It became a Sports Direct – the building is still the same on the outside but the windows have been covered.
809/813 Romford Road, London E12 6EA
Woolworths opened on Romford Road, Manor Park, in 1928. It was on the junction of Carlyle Road opposite Second Avenue. The store took over the premises of W.Laver, Weaver & Draper – here is a photo from 1915 before it became a Woolworths.
Thanks to former Manor Park resident Tony Quinlan, we have a beautiful 1962 photo of the building as a Woolworths. He reminisces, “I remember standing by my mum on the wooden floors that they had then, and not being tall enough to see what sweets she was buying me from the sweet counter! The girls behind each counter wore lovely uniforms.”
According to the Newham Story Forum, this building was occupied by House of Holland in the late 1960s, a shop that sold sun loungers and camping equipment. This means Woolworths left Romford Road quite soon after the above photo was taken. The 60s was when returns-per-store started falling. As there were 100 London Woolworth stores, I can guess this was one that they closed to consolidate – especially with the East Ham and Upton Park branches so close by.
Today the building is split into three, occupied by UAE Xchange, Top Hat Pizza and Ch Domestic Appliances – I took this photo from my car when I was stuck in traffic on the way to my good friend’s wedding 😛 I would never have guessed this was a Woolworths once upon a time. The trees have long gone, but if you compare it with the 1915 and 1960s photos, it is quite remarkable how the upper half of the building is unchanged, even the chimneys are still there.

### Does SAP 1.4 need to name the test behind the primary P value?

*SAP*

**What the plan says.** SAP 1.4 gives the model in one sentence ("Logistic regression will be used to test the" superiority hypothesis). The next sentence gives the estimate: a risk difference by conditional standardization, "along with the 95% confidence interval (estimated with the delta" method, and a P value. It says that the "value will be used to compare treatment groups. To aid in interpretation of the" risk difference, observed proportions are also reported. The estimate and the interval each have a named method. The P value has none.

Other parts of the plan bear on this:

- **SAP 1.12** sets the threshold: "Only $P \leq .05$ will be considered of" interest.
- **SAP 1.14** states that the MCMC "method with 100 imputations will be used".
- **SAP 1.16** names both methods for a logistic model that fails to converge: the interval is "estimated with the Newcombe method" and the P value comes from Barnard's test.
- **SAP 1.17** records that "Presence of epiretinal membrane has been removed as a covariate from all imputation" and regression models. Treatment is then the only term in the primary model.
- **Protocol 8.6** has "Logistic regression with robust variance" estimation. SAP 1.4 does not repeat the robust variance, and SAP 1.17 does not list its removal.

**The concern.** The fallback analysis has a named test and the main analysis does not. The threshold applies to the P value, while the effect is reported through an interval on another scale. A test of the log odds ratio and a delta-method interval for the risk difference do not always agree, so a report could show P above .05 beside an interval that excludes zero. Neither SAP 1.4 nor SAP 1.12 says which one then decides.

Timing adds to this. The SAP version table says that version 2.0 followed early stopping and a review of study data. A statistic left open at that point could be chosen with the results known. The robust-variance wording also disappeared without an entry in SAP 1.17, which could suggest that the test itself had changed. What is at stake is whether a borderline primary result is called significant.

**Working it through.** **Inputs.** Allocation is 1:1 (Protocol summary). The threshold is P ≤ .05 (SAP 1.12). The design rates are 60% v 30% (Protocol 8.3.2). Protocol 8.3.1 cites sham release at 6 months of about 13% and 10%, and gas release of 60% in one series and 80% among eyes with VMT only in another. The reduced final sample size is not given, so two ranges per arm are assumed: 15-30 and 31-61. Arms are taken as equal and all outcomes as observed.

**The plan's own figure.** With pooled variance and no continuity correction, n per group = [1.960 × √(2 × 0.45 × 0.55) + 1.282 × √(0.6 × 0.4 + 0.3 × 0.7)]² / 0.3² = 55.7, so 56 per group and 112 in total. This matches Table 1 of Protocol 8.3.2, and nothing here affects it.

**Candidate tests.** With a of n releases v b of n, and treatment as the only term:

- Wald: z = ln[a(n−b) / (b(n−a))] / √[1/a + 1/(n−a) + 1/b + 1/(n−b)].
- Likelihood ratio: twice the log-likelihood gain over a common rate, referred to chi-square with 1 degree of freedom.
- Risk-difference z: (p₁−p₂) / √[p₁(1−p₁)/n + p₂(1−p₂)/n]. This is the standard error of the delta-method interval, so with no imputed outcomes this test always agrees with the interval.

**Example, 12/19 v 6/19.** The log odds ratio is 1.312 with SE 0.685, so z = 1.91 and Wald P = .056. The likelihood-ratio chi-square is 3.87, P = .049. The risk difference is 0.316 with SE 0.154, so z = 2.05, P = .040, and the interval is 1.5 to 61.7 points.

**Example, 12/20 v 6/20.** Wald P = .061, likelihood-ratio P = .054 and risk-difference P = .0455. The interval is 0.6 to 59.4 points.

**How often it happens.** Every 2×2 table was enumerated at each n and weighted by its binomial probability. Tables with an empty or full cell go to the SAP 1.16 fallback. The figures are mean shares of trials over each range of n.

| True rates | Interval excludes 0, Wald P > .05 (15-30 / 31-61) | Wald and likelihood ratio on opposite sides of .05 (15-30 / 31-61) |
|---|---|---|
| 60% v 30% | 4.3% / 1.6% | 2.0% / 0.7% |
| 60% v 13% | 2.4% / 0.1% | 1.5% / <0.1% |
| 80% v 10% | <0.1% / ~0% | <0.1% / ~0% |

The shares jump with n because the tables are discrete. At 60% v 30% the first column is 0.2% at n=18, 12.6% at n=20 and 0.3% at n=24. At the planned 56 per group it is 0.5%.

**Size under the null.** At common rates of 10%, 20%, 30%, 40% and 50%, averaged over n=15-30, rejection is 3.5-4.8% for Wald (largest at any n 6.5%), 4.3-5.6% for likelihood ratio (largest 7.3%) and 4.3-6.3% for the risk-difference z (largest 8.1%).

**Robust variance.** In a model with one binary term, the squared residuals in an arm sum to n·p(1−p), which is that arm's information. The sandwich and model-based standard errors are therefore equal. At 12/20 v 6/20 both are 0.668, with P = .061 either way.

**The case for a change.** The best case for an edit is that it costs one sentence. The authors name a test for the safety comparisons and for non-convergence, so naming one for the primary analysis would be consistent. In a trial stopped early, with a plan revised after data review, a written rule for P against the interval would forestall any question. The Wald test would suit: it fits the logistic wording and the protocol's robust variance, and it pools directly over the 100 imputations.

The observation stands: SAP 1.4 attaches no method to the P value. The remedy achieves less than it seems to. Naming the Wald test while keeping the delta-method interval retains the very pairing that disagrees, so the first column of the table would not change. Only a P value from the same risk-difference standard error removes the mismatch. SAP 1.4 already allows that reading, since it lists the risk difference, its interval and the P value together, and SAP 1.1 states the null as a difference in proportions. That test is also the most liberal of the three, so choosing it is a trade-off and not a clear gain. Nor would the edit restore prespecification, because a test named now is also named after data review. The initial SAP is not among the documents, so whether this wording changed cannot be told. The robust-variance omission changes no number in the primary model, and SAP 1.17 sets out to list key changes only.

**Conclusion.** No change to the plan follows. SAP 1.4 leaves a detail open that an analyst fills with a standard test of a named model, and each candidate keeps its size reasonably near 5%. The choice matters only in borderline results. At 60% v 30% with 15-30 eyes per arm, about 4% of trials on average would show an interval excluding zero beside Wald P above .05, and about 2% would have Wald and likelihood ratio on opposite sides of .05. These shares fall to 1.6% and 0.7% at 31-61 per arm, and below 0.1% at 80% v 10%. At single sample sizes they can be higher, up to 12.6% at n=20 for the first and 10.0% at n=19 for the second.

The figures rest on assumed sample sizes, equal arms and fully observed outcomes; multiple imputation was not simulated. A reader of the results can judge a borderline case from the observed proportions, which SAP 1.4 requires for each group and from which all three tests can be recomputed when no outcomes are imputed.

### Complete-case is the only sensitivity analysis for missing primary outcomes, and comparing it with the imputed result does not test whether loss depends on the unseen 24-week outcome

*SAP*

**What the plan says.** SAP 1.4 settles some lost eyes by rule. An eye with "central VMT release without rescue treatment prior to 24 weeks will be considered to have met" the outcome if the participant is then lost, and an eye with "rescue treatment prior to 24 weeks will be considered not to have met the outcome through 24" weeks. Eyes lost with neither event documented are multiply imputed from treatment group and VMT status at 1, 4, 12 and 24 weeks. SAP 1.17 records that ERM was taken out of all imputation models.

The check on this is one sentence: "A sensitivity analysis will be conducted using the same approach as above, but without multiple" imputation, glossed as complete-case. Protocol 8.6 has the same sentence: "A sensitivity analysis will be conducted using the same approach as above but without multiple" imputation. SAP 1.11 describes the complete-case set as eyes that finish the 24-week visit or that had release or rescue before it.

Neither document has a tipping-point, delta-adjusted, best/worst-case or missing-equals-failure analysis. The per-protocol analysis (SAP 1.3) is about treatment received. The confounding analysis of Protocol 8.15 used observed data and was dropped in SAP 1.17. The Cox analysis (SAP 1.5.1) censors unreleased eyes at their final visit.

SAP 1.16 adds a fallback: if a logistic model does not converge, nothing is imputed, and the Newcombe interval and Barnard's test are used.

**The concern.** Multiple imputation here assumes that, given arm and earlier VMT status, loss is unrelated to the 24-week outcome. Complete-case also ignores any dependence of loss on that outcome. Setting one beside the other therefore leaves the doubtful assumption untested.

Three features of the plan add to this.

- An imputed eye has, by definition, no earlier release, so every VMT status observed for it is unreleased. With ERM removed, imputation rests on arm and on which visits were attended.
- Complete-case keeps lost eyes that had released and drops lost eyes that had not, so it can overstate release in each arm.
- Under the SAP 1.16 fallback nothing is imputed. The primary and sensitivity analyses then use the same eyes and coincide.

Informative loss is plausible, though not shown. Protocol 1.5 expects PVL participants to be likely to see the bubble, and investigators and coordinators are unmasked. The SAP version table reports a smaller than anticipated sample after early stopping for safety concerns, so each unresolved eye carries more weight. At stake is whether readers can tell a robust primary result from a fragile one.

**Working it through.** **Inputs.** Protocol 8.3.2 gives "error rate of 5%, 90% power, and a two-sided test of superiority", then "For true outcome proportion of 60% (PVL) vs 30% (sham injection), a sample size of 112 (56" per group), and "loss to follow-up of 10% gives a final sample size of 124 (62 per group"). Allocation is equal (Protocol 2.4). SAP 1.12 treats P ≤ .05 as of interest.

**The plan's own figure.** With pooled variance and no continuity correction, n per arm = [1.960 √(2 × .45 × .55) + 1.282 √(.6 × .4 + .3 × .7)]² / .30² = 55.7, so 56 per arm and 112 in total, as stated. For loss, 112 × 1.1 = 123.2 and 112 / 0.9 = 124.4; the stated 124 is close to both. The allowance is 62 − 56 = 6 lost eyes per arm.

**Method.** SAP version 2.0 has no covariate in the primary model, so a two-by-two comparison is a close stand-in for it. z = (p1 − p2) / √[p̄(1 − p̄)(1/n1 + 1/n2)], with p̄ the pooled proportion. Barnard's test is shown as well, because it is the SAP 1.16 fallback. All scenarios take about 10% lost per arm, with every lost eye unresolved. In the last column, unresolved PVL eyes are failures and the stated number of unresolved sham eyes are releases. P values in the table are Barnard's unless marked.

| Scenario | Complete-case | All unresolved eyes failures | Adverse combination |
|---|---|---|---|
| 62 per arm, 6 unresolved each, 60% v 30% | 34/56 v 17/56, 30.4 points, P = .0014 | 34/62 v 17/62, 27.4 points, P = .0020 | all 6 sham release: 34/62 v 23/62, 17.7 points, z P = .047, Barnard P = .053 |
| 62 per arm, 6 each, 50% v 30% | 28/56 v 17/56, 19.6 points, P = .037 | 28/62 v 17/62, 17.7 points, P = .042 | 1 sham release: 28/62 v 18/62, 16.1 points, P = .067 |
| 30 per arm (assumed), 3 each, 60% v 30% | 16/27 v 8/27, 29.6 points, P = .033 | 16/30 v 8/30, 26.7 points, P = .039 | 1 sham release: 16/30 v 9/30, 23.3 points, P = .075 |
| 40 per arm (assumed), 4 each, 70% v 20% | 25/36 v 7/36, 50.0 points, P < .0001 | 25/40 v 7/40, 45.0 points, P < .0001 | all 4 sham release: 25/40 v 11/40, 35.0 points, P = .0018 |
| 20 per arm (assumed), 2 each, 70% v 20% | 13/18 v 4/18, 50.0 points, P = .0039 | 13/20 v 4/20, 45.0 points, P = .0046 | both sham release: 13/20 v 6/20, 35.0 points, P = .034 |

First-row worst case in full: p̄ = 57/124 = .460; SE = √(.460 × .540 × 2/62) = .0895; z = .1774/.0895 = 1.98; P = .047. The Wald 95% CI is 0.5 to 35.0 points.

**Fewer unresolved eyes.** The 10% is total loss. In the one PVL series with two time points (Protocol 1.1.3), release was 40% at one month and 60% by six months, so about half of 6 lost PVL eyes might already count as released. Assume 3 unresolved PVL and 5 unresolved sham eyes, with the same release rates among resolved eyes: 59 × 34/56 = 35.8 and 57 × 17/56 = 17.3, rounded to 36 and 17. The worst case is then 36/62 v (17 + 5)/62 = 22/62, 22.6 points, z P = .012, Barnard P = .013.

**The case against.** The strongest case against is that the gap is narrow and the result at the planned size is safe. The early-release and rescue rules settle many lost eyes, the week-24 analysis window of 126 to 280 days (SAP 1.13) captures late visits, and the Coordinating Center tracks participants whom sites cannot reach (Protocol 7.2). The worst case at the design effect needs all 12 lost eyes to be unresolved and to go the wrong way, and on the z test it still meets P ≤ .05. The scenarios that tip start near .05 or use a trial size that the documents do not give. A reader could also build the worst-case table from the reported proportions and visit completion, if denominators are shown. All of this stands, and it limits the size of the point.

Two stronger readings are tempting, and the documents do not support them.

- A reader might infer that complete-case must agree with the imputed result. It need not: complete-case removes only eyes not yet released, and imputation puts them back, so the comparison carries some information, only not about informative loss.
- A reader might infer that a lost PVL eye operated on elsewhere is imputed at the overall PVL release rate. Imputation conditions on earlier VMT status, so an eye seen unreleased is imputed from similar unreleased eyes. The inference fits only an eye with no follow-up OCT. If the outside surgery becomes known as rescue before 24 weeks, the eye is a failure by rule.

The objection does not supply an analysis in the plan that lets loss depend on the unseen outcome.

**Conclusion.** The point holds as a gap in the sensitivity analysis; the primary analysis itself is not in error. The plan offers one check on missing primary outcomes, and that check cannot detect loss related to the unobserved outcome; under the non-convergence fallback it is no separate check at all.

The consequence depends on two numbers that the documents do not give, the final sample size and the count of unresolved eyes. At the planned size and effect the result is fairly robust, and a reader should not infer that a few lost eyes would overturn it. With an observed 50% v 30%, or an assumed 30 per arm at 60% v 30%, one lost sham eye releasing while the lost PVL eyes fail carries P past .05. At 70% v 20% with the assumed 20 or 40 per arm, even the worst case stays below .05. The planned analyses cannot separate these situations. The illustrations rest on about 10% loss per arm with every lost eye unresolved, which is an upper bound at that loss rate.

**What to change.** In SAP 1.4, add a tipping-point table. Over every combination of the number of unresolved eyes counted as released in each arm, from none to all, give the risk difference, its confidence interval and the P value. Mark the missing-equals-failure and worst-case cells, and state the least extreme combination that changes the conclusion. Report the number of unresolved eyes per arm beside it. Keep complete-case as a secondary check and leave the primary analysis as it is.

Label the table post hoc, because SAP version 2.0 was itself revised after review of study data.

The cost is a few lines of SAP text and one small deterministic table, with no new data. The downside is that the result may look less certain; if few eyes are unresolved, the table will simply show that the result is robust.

Top 2 photos: Quinlan, Tony
Newham Story Forum
This post was originally written in 2014.
572 – 574 Roman Street, Bow, London E3 5ES
Woolworths opened in Bow, East London, in 1928. It was on Roman Road in a purpose-built single-storey buidling. You’ll be familiar with the architecture by now, with the centred pediment.
The building remained unchanged over the years if you look at the upper floor. But the frontage was updated, probably in the 1990s when Woolworths ‘Local’ stores were introduced.
Source: Diamond Geezer
Former employee Tony Cue has a random fact about Bow Woolworths – part of The Bill Series 1 Episode 3 “Clutching at Straws” was filmed from the roof of the store and the side for the streets scenes.
The store closed in January 2009 and it became an Iceland. But look up and you’ll see some Woolworths architecture.
Newington Butts, Elephant and Castle, London SE1
Woolworths opened a store in Elephant and Castle, South London, in 1928. It was a single storey store on Newington Butts, that sadly only traded for 13 years.
The whole store was destroyed during WW2. Here is an extractr from the Woolworths Museum:
“Woolworth store ‘313’ in Newington Butts, Elephant and Castle, wasn’t so lucky. Sustained bombing on the night of 10 May 1941 set the whole area ablaze. Firefighters fought valiantly to prevent the inferno from destroying all in its path, but were unable to save the store. By morning only its flank wall and a few steel girders were still standing.
The staff were re-assigned to neighbouring stores, with half moving to Lower Marsh, SE1 and half to Walworth Road, SE17, each within half a mile. At HQ an executive updated the Elephant and Castle’s entry in the master list of stores with “EA 10/5/41″, indicating that it had been completely destroyed by enemy action.” [Extract from Woolworths Museum]
The store did not reopen. Over 20 years later, in 1965, Woolworths returned to Elephant and Castle in the new shopping centre, with a new store number of 1104. This will be covered in a future post.